This has been about more than San Antonio’s experience and poise trumping Oklahoma City’s youth and wildness. This has also been about talent, and as mercurial as the Thunder’s young guns might be, the Spurs have more contributing parts.
And so, with point guard Tony Parker leading the way, San Antonio withstood a token OKC run to win Game 2, 120-111 victory and 2-0 Western Conference series advantage. It was the Spurs’ 20th straight win, an NBA record spanning the end of the regular season and playoffs.
Maybe going home for Games 3 and 4 will provide Oklahoma City some relief. Still, the Thunder need to do something about Parker, who was splendid with 34 points and eight assists. His crafty play and floor generalship led a precision Spurs attack that built as much as a 22-point lead.
The lead was 16 going into the fourth quarter, but OKC battled back behind Kevin Durant (31 points) and James Harden (30 points off the bench) to within six points. But Parker and reserve Manu Ginobili (20 points), among others held Oklahoma City at bay.
“It was just one of those nights,” said Parker, who was 15-for-21 shooting. “I felt great.”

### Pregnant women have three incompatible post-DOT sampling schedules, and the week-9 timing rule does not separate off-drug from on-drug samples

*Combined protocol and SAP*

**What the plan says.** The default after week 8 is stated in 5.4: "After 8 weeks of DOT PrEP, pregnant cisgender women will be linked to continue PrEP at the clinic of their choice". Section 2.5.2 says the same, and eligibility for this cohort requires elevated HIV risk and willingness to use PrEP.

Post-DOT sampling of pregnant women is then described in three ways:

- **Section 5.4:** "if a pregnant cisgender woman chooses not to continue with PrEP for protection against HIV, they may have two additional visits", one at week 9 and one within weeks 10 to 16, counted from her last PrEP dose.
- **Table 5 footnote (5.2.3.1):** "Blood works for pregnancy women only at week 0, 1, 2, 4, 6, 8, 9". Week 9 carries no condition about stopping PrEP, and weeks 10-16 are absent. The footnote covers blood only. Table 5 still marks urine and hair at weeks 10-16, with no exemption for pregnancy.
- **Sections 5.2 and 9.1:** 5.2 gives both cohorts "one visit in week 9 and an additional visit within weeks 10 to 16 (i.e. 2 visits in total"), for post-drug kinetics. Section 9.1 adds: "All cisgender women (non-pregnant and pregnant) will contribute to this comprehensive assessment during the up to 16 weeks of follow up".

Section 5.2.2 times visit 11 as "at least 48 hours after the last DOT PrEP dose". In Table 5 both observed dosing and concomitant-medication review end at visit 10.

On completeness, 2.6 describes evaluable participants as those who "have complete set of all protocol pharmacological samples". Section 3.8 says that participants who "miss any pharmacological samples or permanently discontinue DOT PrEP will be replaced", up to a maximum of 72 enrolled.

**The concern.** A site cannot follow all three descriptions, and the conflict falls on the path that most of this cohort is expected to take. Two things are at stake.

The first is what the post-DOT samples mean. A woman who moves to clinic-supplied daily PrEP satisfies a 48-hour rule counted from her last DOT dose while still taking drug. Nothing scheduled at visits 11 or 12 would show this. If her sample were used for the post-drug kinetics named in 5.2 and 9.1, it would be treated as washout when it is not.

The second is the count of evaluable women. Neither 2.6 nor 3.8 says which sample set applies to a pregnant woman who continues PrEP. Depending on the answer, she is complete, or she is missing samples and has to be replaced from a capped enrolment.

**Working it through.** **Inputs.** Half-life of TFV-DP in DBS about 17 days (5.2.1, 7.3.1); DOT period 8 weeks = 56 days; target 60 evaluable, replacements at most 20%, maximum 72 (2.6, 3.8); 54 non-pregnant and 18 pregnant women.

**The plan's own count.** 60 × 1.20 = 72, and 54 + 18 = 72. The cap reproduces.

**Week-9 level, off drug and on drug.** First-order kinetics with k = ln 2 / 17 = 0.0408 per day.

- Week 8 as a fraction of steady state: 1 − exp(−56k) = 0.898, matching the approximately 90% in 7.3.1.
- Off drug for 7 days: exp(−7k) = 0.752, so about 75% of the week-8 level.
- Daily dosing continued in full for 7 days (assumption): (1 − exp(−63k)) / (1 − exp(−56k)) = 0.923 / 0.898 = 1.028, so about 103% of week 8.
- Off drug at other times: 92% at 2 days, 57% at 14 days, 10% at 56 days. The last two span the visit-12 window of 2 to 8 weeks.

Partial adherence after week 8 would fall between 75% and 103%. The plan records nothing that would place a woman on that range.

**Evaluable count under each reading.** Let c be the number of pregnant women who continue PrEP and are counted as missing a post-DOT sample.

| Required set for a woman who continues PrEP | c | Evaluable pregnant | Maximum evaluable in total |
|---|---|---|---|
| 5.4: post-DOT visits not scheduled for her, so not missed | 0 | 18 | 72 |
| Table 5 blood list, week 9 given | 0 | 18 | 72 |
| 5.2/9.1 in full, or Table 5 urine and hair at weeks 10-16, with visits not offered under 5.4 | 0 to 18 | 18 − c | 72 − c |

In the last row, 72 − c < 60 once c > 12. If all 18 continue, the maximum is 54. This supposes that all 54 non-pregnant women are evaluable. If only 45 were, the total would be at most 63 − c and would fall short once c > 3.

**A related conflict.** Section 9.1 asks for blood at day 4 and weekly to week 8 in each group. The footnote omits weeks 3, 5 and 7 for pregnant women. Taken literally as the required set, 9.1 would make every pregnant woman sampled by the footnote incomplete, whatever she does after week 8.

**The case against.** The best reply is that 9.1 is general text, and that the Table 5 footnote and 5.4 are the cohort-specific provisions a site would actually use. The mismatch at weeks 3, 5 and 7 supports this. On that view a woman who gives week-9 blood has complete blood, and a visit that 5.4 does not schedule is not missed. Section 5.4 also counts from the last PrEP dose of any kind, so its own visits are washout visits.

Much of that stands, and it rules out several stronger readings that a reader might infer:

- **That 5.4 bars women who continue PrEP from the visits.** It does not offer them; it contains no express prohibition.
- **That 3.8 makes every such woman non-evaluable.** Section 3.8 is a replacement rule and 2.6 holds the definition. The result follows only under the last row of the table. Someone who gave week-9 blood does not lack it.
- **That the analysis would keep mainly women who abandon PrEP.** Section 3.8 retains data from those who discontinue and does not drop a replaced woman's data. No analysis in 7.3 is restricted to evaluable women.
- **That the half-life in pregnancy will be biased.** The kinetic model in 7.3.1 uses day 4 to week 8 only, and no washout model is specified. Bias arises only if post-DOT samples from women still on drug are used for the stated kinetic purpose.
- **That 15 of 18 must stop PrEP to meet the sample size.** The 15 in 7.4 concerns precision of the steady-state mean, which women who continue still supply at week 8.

He played that way. And so did his teammates. Forward Kawhi Leonard scored 18 points, including three 3-pointers for the Spurs. Tim Duncan was just 2-for-11 (with one basket a strong dunk over Serge Ibaka), but had 12 rebounds and six assists.
San Antonio’s precise execution destroyed Oklahoma City’s defense for three quarters. The Spurs shot 63 percent from the field and 64 percent from 3-point range at one point in the third quarter. They ended up with 27 assists on their 43 baskets.
Parker was at the head of San Antonio’s success, even as coach Gregg Popovich got on him about deciding when to shoot and when to pass.
”It’s always been a battle my whole career,” Parker said, ”when you’re a scoring point guard and Pop wants you to score, then he wants you to pass, and he wants you to score, and he wants you to pass. You go back and forth.”
Parker had his highest scoring average since 2008-09 (18.3 points), but he also averaged 7.7 assists in the regular season, a career high. In his 11th season, Parker finally feels comfortable knowing when his demanding coach wants him to pass and when to shoot.
He seems to have figured it out. But OKC has not figured out how to defend the Spurs — or how to attack it. Point guard Russell Westbrook, in particular, seems overmatched at times and reckless others. He had 27 points but shot just 10-for 24 to get them.
Westbrook, Durant and Harden combined for 88 points; the rest of the team, 23. Against a team of supreme depth and discipline, that’s not a good thing.